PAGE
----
2. Brown Bird – Bilgewater
From the very first listening I adored this song with a passion that I only usually give to Leeds Utd and gin & tonic. From the opening line of “Don’t matter if the cold wind blows, I’m going to wind up working in the thick of it“, I felt a affinity with this song, I work as a coalman so this sums up my job in one fell swoop. The bluesy feel to the rhythm of this song lends itself perfectly to the gritty nature of the lyrics and they give you a hard look at life. Those rose tinted glasses you’ve been wearing? Well this tune takes those off and stamps all over them. This is delivered without threat or malice, just in a matter of fact way – “this is how it is”. It’s nice to hear that once in a while – dilutes the saccharine a bit. There are so many brilliantly phrased lines in here, each verse holding a fistful of lyrical gems. The only way I can really give this song enough praise is to say that if Bill Hicks was still with us, I think he would appreciate this song and it’s honesty. That is massive praise I think.
I took you via the scenic route but we’ve arrived. Number one and that is exactly what it is. Just the best song I’ve heard this year by a country mile. From the very first hearing to listening to it while I write this, the whole thing fascinates me. The opening sounds like some kind of nightmare dream sequence from an episode of Hammer House of Horror, weird sounds and insane babbling, accompanied by a disjointed guitar and harmonica. As the drumbeat cuts in, it pulls it all together, and then we get to hear the greatest of gravelly voices. If you were to tell me this guy don’t smoke Capstan full strength and gargle with Napalm I’d call you a liar. As the song builds with an absolutely wonderful bassline driving it along, so does the intensity of the lyrical delivery. Now this maybe childish (in fact it is) but I think if going to swear in a song why not say c#@t and why not say it lots. Some people may find this offensive but it is a common saying down my way, meaning positive and negative things. The harmonica is stitched throughout the tune harking back to that eerie bedlam-esque start. From start to finish it is the real deal. Brilliant melody, great bassline, witty lyrics, profanity and raw-throated vocals. These are a few of my favourite things!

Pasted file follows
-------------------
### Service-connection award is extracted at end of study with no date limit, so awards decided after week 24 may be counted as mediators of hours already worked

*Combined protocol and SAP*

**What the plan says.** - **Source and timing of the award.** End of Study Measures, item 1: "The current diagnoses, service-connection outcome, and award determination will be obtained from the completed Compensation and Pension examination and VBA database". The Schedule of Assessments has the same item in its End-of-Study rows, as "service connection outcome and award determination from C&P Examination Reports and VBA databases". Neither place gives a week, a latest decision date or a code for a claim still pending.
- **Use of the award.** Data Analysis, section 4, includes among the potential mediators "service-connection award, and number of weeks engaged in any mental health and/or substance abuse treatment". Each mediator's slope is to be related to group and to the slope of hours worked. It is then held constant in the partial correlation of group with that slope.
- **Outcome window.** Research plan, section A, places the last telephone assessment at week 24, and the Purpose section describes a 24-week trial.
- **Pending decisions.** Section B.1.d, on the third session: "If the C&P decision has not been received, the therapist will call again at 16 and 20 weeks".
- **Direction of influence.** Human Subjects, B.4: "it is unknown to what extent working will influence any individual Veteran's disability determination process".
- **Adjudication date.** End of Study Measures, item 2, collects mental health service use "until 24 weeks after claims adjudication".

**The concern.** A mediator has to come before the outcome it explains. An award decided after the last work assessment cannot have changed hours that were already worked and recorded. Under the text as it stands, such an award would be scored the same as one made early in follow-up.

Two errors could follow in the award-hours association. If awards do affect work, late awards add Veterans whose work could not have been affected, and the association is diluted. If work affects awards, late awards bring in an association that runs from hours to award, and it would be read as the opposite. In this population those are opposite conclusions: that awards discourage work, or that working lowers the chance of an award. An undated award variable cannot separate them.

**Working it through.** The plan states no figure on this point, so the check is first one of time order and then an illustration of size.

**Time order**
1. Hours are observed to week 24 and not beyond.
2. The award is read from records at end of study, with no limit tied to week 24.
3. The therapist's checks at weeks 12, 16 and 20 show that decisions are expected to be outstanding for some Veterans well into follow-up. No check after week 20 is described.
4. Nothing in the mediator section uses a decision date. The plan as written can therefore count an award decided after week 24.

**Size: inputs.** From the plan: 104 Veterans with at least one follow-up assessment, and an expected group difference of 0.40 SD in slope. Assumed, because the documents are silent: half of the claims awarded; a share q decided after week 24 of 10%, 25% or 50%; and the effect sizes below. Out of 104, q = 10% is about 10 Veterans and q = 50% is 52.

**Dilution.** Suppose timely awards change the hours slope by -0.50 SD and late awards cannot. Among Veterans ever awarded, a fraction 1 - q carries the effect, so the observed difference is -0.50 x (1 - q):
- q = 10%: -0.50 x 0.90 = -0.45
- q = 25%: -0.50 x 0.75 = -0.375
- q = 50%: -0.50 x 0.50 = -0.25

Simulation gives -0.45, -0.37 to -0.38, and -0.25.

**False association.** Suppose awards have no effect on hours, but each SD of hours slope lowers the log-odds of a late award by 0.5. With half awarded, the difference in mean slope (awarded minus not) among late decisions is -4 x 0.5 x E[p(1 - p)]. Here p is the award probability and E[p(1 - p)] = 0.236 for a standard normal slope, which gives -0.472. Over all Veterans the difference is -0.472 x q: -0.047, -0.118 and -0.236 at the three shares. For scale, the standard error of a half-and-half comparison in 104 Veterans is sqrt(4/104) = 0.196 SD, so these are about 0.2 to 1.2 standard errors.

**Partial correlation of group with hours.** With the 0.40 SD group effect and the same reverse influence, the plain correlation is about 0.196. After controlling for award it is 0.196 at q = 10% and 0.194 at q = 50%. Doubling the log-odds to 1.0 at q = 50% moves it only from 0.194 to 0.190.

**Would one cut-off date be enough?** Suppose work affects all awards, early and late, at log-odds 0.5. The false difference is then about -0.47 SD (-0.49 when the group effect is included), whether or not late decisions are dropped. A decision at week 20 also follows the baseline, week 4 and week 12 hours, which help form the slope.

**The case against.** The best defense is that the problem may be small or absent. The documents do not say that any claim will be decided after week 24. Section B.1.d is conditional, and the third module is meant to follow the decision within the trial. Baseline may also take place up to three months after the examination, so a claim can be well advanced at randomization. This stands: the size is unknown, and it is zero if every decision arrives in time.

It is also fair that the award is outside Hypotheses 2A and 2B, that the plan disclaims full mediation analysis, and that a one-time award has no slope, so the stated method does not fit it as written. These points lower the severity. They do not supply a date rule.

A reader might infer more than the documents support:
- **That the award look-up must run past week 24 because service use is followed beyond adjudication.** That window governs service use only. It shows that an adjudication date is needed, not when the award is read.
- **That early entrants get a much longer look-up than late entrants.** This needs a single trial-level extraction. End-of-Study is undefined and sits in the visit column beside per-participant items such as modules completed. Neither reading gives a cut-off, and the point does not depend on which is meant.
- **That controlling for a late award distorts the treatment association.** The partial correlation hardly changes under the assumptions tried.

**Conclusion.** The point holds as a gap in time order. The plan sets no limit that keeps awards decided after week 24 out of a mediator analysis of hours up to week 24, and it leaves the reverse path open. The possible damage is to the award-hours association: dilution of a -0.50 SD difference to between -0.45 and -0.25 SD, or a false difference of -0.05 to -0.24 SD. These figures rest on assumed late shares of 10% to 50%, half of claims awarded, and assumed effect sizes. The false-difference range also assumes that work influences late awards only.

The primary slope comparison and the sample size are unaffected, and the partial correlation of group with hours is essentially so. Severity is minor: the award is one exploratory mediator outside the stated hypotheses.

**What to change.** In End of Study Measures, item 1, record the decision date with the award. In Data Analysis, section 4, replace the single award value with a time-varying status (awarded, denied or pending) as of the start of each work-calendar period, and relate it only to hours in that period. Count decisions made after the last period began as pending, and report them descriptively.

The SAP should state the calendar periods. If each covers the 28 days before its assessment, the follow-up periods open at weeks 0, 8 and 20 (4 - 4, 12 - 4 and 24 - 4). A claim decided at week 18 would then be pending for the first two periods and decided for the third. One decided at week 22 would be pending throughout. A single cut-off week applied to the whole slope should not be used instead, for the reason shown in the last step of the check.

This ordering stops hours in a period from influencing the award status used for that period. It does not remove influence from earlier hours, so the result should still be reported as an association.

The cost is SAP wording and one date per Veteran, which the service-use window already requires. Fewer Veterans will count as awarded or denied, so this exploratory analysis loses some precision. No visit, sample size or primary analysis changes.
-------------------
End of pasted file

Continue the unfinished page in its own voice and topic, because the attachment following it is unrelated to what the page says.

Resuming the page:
Bubbling under (The songs that scream why? at me in the middle of the night)
1. Grass House – A Cradle, A Short Breath
2. Tom Williams & The Boat – Wouldn’t Women Be Sweet
For the second of our ‘guest’ top ten posts we are pleased to welcome the finger-choppin’ Banner to the roster with his first contribution to the end of year best of lists.
“It’s been a great year musically and especially as this year I became a dad. I’d like to thank Doctor Roddy and Chris T Popper for their steady supply of CDs this year and especially for little Max’s mega mix from which I’ve selected some of my top ten tunes. I would like to have written a bit more about the songs but unfortunately I tried to remove my finger with an axe earlier this week.”
To celebrate our downloads working again we thought we would re-post our best of the month mix from October – more than 20 great tracks selected from our October posts and six new ones too. This time you can download and dive in.
And to finish off, we have a new tracks from the wonderful Thee Oh Sees in the shape of The Dream, which is possibly the standout track from their forthcoming new album, some Chills style power pop from The Sea Lions and a real treat in MM fave Marissa Nadler and three covers from her forthcoming Covers II album taking on Springsteen, Clinic and Dylan. Finally we have one more cover in the shape of the Miracles of Modern Science and their rather fetching take on Pumped Up Kicks.
Download – Thee Oh Sees – The Dream mp3 (from Carrion Crawler/The Dream)
Download – The Sea Lions – Grown Up mp3 (from Everything You Always Wanted to Know About Sea Lions But Were Afraid to Ask)
Download – Marissa Nadler – The River mp3 (from Covers Volume II)